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The Art of Diminished Resistance

Tom Wylie wants to change the way ocean researchers commute to work

By Steve Hawk

Tom Wylie
Tom Wylie in the workshop adjacent to his Canyon, California, home. The model in the foreground is of a Wyliecat 44. | Photo by Mitch Tobias

We were about an hour beyond the Golden Gate Bridge when the dive boat with the shark cage passed by, twin engines straining to speed its load of thrill seekers to the feeding grounds. Behind us, the sky waned from sunrise pink to marine-layer gray.

The morning was windless, so our sailboat, the Derek M. Baylis, motored along at about 9 knots, less than half of the craft's top speed in a steady breeze. The two white-shark researchers who'd chartered the vessel napped in bunks below, and no one else aboard seemed envious that the dive boat would reach the shark-infested Farallon Islands ahead of us. If anything, the crew was proud to be cruising in a ship that was slower, quieter, prettier, and above all, better for the planet.

Standing at the wheel, skipper James Fahlbusch estimated that our sleek 65-foot ketch would burn only 10 gallons of diesel during the day's 60-mile round-trip, even without a boost from the wind. The 54-foot diving boat would burn about 60 gallons, no matter how the wind blew.
As it so often does aboard the Baylis, talk quickly turned to the ship's architect and co-owner, Tom Wylie. In the world of high-end sailboat design, Wylie is known for creating elegant and speedy racers as well as for railing against the fuel-guzzling inefficiency of powerboats big and small. He's particularly appalled by marine researchers who plod into sensitive habitats on decommissioned warships, a practice he likens to "roaring into the rainforest in a Hummer to study butterflies."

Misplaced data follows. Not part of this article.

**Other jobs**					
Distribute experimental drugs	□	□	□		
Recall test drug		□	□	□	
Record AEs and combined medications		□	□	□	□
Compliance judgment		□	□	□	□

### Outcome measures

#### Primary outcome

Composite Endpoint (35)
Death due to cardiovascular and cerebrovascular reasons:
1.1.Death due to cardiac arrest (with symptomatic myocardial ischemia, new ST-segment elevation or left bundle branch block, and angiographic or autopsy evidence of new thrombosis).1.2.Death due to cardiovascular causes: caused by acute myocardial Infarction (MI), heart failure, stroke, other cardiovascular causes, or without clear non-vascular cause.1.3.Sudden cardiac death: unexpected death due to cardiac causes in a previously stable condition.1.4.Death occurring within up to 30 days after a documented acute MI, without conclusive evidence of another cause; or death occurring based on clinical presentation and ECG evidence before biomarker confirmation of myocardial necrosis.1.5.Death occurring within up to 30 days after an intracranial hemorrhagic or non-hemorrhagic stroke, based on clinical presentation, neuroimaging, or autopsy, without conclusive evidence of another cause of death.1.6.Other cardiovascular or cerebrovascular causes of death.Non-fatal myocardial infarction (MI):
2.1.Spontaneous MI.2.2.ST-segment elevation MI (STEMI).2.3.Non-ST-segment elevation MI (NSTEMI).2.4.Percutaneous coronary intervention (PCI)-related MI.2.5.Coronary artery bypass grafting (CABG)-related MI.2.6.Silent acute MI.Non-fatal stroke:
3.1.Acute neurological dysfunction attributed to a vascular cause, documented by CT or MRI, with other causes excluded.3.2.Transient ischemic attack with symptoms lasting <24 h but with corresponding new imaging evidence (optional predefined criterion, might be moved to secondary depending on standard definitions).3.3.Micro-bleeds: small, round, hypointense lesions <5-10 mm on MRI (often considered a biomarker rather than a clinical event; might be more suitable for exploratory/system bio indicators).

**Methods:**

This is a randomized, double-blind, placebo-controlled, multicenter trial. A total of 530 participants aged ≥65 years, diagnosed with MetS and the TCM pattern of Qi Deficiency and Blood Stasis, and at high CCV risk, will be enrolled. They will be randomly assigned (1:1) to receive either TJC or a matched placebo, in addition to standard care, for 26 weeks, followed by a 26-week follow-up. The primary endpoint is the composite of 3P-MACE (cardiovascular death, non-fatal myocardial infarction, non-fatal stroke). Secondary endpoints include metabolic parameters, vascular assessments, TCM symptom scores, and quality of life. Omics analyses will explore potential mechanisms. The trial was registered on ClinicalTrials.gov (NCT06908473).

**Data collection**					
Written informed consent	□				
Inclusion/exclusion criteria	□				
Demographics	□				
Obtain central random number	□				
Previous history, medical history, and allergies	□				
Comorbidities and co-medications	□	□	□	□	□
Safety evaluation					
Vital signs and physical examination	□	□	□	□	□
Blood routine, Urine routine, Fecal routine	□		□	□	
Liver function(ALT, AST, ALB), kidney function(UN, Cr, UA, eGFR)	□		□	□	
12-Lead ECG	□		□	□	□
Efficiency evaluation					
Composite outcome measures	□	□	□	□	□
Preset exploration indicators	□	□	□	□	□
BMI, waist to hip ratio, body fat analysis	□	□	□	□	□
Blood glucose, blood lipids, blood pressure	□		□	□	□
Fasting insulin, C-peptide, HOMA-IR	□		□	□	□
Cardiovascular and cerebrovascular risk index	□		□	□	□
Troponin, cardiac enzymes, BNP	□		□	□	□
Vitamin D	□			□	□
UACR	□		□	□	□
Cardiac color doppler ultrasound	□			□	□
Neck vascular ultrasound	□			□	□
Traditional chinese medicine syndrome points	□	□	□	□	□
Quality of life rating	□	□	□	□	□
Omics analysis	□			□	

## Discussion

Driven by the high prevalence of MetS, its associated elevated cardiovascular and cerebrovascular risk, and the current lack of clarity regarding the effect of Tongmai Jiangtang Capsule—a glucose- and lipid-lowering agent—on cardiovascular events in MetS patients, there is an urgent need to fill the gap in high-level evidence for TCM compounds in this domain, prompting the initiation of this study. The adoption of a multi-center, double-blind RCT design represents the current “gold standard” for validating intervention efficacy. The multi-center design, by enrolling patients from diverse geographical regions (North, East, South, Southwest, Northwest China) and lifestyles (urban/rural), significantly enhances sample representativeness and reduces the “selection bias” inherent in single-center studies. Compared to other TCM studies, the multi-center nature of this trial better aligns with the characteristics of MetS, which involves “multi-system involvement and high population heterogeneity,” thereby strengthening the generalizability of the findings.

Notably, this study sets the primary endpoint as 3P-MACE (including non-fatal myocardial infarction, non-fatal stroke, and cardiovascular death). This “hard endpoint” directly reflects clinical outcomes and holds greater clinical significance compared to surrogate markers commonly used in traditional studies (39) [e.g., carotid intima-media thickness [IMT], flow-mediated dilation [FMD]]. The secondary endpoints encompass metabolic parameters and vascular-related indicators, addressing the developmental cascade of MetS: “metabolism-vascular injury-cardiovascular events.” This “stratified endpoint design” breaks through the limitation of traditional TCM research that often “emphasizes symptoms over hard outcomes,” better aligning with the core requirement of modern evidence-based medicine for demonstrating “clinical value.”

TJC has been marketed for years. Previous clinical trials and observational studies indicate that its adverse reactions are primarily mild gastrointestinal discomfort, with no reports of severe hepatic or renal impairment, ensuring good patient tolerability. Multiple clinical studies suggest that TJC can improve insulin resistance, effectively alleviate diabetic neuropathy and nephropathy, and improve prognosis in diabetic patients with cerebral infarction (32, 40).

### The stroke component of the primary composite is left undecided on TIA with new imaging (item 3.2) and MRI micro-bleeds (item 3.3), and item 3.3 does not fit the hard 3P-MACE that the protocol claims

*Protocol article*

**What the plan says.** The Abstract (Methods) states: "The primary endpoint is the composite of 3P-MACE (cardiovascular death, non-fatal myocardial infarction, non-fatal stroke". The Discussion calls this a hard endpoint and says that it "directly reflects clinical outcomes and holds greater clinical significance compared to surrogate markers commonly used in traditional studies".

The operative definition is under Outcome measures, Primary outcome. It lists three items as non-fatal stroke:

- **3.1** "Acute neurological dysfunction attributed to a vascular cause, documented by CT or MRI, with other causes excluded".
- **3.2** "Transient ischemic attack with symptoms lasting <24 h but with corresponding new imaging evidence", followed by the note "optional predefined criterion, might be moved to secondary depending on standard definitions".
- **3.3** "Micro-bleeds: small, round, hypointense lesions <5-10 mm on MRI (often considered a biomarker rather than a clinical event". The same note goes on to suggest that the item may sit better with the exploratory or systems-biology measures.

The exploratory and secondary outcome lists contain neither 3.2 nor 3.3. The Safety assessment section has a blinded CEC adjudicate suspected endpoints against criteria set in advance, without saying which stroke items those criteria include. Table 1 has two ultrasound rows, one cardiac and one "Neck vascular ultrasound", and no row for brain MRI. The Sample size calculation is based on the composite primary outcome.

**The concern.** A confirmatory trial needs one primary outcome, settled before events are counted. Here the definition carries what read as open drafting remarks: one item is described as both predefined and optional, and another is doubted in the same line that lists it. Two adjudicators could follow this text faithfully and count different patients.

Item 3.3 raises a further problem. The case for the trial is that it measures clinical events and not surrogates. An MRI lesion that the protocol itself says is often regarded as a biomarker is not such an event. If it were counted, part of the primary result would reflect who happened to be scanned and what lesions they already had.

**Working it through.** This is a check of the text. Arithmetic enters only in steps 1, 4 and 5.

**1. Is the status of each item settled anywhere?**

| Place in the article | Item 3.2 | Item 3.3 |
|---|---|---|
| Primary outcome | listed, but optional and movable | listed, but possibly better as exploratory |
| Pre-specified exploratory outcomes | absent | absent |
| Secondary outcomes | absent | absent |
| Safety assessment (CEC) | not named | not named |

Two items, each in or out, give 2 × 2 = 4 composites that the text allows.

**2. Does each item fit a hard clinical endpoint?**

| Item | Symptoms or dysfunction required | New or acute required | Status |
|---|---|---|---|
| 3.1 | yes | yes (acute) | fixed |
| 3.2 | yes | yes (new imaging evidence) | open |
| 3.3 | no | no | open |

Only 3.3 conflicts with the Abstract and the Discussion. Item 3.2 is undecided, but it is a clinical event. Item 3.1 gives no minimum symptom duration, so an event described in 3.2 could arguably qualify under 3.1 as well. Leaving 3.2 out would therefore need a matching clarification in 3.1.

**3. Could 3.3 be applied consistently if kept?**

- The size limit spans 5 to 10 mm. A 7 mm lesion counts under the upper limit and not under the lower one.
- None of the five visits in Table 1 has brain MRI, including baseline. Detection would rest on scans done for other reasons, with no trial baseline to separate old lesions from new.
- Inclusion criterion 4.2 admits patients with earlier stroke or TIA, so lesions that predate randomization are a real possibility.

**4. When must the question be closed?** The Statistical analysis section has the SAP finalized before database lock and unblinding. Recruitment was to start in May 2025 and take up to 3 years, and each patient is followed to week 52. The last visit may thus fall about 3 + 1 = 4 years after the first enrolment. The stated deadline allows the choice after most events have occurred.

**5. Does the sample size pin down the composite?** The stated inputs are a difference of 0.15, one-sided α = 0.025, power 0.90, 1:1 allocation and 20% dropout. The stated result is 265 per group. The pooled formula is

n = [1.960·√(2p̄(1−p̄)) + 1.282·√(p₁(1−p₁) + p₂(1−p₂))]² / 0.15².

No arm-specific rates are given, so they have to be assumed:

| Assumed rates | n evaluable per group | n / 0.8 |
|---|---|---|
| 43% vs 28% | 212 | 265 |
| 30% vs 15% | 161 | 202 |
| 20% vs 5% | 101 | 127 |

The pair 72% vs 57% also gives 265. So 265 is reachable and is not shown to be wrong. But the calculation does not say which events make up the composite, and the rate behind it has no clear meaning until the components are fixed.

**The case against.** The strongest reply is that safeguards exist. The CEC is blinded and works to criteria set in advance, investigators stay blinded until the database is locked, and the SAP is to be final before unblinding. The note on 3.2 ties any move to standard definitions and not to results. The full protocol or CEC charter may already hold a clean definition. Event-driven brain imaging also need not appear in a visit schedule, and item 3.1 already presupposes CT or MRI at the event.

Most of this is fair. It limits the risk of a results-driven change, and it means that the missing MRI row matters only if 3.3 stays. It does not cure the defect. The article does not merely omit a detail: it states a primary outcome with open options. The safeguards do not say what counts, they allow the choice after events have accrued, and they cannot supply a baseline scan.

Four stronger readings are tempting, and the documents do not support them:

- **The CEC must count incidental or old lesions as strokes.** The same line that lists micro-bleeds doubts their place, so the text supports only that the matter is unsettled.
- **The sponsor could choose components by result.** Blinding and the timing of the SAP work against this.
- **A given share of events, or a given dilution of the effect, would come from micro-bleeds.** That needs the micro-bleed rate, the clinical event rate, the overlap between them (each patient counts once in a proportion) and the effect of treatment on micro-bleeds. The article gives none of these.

Wylie has been called the "John Muir of the sea," and he can talk nonstop about how he hopes to slow global warming by greening watercraft worldwide. His quest centers on the concept of diminished resistance, which is key to making boats that knife through water.

"A research vessel doesn't need to carry much weight," Wylie said in a dockside interview not long after the day trip to the Farallons. "It's almost like a yacht that way. It carries provisions and individuals and some odds and ends. You might have a Jet Ski, but the toys, relative to thousands of barrels of oil, are lightweight. So you design a boat that doesn't go so deep in the water. Why? Less resistance. Why? Smaller engines, smaller cost to build, smaller cost to operate."
When he began designing the Baylis in 1999, Wylie sought to create a craft with the hydrodynamics of a racing sailboat and the functionality of a barge. The boat's rear transom is wide and detachable, and its deck is riddled with bolt holes, enabling crew members to secure and easily deploy a wide range of equipment—something that can't be done on most sailboats. During our trip, the deck was outfitted with a sliding trailer bearing a skiff for the shark researchers.

Fahlbusch and two other skippers (out for a shakedown tour) said they were especially impressed by the ship's freestanding, tapered, carbon fiber masts, whose flexibility eliminates the need to furl the sails in high wind. "When a gust comes up, the boat doesn't lean over—it accelerates," Fahlbusch said. The simplified rigging makes the Baylis easy to sail, and the boat is allowed to run charters of up to 49 people with only a skipper and a single crew member aboard.

As it turned out, the tourists on the dive boat did beat us to the islands that morning, and arrived in time to witness what shark experts call a "feeding event." But our scientists—Salvador Jorgensen of the Monterey Bay Aquarium and renowned white-shark researcher Scot Anderson—shrugged off the missed opportunity. Jorgensen and Anderson have seen scores of seals get mauled over the years, and their primary goal these days is to attach transmitters to as many sharks as possible. To that end, they spent the day in the skiff, trolling for the big fish with a lure resembling a seal silhouette. One shark eventually rose to the bait, but it was an old acquaintance, already tagged, that Anderson had nicknamed "Tip Fin" 12 years ago.

On the way back to San Francisco Bay that afternoon, Jorgensen listed off the things that impress him most about the Baylis: its customizable deck, its strong but ultralight construction, its "slippery" hull design, its minimalist rigging. "It's a real honor to be a part of this," he said, waving an arm to encompass the entirety of the ship. "It's revolutionary."


Steve Hawk is Sierra's executive editor.



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